When Obama lived in Indonesia as a young child, he encountered the problem of trying to understand the violence and tragedy that he saw and heard around him. For example, he saw a man with a hole where his nose used to be come to his mother's door to ask for food. He also heard about the death of his friend's little brother and saw the despair of poor farmers waiting for the rains to arrive. He also witnessed an endless tide of beggars arriving at his door asking for help.
Later, he came across a photo in Life magazine of a black man who attempted to peel off his skin. Obama described this moment as an "ambush attack" (page 51), as he never before realized the power of bigotry. Obama wondered if there were something wrong with himself, as he looked like the man in the photo. He also wondered if the people around him were delusional, because they didn't point out anything different about his looks.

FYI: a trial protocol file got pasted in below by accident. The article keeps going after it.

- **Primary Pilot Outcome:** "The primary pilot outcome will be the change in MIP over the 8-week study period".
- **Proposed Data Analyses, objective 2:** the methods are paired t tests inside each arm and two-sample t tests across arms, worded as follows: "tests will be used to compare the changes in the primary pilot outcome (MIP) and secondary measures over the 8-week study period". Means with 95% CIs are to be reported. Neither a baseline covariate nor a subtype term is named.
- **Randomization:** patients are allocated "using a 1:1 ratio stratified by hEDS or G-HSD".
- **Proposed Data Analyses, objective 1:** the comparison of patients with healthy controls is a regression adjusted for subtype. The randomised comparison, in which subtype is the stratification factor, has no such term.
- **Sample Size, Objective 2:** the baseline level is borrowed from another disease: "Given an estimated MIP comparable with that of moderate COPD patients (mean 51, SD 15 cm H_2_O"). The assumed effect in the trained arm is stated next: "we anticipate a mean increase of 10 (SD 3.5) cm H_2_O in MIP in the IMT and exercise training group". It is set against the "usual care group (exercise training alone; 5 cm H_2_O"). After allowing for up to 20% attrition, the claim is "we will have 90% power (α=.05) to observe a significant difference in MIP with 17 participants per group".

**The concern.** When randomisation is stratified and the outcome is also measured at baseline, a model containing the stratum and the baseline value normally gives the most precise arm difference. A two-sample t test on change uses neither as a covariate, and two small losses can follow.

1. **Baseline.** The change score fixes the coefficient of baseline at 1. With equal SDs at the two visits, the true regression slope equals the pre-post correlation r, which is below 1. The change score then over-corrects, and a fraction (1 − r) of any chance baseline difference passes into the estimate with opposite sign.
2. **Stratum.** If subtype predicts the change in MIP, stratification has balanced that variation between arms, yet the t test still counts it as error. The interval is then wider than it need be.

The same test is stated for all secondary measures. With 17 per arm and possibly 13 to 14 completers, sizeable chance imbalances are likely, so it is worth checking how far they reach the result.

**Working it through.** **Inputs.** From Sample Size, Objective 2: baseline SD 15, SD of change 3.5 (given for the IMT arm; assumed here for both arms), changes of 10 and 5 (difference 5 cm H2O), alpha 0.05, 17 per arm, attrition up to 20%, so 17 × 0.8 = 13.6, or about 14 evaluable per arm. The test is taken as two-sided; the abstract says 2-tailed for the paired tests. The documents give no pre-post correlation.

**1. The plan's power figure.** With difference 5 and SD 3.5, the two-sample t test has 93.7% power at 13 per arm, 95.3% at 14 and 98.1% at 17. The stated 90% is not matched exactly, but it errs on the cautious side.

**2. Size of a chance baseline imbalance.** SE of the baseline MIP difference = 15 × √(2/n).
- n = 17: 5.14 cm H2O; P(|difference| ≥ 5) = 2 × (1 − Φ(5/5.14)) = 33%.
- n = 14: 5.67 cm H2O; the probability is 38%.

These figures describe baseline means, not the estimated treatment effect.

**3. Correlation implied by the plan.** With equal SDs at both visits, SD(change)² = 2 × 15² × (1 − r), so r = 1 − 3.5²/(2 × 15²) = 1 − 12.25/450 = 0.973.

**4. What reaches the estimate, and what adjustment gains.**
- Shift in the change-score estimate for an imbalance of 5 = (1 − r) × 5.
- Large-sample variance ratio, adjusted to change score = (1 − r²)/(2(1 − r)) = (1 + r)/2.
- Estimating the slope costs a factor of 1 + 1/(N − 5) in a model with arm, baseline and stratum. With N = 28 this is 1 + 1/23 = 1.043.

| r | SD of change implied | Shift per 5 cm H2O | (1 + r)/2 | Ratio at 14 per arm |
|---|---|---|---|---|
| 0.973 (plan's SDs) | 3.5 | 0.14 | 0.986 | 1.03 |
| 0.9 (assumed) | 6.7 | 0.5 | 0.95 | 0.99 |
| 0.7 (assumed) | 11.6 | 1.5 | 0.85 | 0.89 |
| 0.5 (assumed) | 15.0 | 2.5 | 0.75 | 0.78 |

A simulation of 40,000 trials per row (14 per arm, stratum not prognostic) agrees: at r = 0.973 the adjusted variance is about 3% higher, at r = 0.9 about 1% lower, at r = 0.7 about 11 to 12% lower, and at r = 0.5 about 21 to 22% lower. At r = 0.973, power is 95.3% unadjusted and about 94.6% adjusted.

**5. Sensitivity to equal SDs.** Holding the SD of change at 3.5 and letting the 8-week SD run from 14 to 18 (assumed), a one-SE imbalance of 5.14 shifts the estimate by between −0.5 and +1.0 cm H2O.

When he attended Punahou, an elite private school in Hawaii, he felt isolated because he was one of very few black kids at the school. He spent his teenage years trying to figure out how to be a black man in America, as his father lived far away in Kenya and none of his white family members could guide him in this regard. He even found that his grandmother was afraid of black men, as much as she loved him, and this caused him a great deal of pain. His identity as a multiracial person caused him a great deal of distress in his youth because he felt isolated and unable to reconcile the black and white worlds he belonged to in Hawaii.